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Appealing a Rejected Patent Application May Have Less Appeal

Appealing the rejection of a patent application is no longer the easy option. After a patent examiner issues a “final” office action rejecting an application, the applicant can file a Request for Continued Examination to continue before the same patent examiner, or alternatively appeal the rejection to the U.S. Patent Trial and Appeal Board (PTAB). In 2001, applicants dissatisfied with their examiner would file an appeal. It was the easiest thing to do. The Notice of Appeal fee was only $310 as was the filing fee for an appeal brief (small entity). Even with legal fees, the appeal effort cost a few thousand dollars. The appeal decision took an average of nine months and the odds of success were good. In fiscal year 2001, PTAB statistics show that at the beginning of 2001, 6,322 ex parte appeals were pending, 81% were disposed of, 36.8% objections were reversed and 21.3% were remanded to the examiner for further processing. The same options exist today in 2021, but the return on investment is gone. The Notice of Appeal fee is now $840, an increase of 270%, the appeal brief forwarding fee is $2,360, an increase of 761% increase, and with legal fees the effort may cost tens of thousands of dollars. In 2021, 7,155 appeals are pending and a decision takes an average of 13 months depending on technology. Of the appeals disposed of through September 2021, only 32.7% were reversed and only 10% were remanded for further processing. Because of the lower rate of reversals and remands, it should come as no surprise that appeals have been dwindling in popularity during the past 20 years. Appeals are now a cost-benefit decision and absolutely require the inventor’s conviction that the patent examiner is wrong and evidence of same.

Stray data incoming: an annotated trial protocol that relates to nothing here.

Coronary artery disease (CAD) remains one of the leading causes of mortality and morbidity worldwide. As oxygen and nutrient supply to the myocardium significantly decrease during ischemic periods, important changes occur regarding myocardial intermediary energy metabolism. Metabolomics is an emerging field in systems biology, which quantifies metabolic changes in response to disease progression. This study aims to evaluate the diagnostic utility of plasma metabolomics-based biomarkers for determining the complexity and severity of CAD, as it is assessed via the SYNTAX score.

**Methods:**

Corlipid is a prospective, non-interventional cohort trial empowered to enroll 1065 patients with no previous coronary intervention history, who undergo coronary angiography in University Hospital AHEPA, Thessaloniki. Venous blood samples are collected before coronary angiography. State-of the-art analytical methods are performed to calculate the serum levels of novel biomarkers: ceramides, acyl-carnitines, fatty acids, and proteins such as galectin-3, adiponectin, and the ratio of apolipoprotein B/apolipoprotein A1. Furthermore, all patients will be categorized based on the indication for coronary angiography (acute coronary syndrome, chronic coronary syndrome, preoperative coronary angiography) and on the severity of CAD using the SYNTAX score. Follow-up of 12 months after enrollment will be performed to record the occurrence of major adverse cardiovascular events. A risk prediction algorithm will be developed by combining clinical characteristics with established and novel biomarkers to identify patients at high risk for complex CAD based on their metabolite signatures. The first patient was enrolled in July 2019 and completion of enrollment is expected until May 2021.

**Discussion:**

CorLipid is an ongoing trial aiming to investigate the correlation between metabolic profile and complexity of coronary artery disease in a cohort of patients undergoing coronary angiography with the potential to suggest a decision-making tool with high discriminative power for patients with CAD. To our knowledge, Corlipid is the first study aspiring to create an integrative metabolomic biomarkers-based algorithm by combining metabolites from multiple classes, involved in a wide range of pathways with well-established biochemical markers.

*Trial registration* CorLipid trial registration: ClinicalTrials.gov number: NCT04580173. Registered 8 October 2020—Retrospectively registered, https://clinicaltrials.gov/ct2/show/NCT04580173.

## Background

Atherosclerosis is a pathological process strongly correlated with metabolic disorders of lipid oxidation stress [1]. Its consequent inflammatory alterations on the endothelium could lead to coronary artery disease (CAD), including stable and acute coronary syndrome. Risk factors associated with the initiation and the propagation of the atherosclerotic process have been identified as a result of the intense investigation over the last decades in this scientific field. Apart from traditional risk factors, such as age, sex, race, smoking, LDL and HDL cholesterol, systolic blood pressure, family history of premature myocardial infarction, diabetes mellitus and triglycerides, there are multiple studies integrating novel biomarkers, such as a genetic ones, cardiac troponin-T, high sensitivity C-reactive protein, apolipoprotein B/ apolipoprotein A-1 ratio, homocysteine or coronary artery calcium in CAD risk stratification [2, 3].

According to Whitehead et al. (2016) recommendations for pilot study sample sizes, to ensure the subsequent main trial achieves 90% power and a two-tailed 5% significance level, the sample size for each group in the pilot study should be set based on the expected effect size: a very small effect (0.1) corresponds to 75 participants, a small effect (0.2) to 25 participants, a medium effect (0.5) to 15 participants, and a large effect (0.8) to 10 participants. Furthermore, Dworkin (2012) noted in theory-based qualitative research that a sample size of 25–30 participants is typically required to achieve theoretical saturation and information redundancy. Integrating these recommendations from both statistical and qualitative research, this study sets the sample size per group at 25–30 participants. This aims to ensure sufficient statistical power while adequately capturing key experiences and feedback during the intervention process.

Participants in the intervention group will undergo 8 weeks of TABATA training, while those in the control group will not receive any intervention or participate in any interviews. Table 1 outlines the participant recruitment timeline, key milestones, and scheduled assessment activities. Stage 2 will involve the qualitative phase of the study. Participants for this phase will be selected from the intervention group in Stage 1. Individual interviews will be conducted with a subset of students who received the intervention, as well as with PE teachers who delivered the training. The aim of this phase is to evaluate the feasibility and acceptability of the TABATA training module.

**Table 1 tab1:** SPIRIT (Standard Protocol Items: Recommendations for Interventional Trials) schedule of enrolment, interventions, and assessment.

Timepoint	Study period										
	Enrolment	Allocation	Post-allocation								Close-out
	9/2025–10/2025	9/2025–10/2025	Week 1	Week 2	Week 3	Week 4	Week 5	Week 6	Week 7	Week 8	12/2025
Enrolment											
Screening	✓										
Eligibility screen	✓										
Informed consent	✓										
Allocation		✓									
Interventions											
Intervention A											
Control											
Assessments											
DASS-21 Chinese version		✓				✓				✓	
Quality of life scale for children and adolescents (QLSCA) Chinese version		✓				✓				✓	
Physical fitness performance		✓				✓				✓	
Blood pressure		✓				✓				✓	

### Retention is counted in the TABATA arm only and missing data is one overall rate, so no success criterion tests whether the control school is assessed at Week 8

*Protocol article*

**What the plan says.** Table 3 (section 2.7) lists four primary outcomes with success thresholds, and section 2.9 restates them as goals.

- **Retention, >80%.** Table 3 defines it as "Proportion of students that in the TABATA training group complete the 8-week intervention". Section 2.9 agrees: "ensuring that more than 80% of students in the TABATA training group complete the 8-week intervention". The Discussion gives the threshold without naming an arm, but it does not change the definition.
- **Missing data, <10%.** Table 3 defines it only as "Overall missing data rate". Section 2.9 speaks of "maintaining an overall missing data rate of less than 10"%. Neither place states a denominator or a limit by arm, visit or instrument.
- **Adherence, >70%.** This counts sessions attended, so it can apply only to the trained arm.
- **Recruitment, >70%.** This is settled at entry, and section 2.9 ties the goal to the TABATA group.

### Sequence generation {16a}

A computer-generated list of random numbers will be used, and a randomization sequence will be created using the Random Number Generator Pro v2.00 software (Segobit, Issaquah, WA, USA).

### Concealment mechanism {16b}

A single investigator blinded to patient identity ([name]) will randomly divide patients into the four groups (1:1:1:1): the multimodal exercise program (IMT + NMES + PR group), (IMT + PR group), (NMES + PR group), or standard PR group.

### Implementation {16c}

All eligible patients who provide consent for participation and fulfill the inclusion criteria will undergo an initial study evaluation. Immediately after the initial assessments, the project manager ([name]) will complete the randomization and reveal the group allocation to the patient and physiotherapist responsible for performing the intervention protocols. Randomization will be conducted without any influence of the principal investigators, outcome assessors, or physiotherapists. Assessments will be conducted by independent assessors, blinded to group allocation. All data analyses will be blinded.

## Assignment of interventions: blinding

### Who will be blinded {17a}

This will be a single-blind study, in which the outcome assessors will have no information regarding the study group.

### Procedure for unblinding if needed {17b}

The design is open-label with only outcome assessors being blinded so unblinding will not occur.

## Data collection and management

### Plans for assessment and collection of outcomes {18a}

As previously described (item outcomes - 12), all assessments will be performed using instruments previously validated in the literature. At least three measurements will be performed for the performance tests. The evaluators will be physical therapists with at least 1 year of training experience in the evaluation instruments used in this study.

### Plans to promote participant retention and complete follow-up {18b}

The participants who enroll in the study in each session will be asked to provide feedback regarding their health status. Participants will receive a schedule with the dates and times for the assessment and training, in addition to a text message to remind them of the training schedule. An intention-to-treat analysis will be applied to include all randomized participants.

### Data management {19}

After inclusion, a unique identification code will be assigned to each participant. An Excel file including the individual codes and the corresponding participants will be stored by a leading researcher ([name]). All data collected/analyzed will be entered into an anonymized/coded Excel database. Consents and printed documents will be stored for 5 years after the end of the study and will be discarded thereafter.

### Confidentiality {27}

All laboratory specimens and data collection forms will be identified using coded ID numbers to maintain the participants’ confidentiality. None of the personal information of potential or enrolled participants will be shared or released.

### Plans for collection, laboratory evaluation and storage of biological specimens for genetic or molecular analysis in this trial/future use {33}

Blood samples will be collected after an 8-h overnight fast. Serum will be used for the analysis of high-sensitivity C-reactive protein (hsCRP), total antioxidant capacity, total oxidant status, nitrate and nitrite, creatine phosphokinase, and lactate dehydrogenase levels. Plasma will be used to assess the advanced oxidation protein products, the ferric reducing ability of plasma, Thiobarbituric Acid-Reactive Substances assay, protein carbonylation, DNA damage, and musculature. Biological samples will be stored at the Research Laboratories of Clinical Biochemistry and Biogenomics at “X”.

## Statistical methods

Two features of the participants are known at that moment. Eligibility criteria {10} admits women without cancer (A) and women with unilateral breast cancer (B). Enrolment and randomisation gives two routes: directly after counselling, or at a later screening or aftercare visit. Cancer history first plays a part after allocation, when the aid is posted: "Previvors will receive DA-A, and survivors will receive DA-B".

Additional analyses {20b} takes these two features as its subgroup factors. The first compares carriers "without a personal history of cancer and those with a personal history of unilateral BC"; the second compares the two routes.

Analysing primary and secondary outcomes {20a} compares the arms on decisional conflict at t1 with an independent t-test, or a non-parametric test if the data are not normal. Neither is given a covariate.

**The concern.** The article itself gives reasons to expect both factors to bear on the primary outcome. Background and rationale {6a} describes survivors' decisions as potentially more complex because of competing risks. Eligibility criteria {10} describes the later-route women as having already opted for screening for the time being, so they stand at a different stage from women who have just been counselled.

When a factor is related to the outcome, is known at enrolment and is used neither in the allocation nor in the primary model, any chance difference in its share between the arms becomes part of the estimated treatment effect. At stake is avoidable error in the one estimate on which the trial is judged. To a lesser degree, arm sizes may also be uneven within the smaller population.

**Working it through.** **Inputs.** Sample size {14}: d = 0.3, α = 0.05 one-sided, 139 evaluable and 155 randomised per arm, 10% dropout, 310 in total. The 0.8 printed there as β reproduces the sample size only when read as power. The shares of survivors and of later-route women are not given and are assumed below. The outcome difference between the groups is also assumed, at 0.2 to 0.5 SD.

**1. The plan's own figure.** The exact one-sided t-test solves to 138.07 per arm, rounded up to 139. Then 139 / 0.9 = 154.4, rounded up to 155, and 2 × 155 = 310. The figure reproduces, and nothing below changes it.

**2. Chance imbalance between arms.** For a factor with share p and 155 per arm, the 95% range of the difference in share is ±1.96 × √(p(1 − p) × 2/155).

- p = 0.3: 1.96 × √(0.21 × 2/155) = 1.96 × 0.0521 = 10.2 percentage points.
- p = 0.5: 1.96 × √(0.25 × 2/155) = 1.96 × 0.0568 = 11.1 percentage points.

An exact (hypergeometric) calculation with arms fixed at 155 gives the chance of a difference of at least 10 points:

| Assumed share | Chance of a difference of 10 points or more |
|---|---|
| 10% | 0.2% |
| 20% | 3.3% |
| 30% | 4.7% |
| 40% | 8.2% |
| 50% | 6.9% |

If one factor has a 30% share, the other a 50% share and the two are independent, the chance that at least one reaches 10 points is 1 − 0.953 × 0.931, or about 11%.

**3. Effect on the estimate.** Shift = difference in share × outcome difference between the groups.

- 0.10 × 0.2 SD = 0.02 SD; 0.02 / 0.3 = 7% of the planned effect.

Royal C. Craig
410-576-4109 • rcraig@gfrlaw.com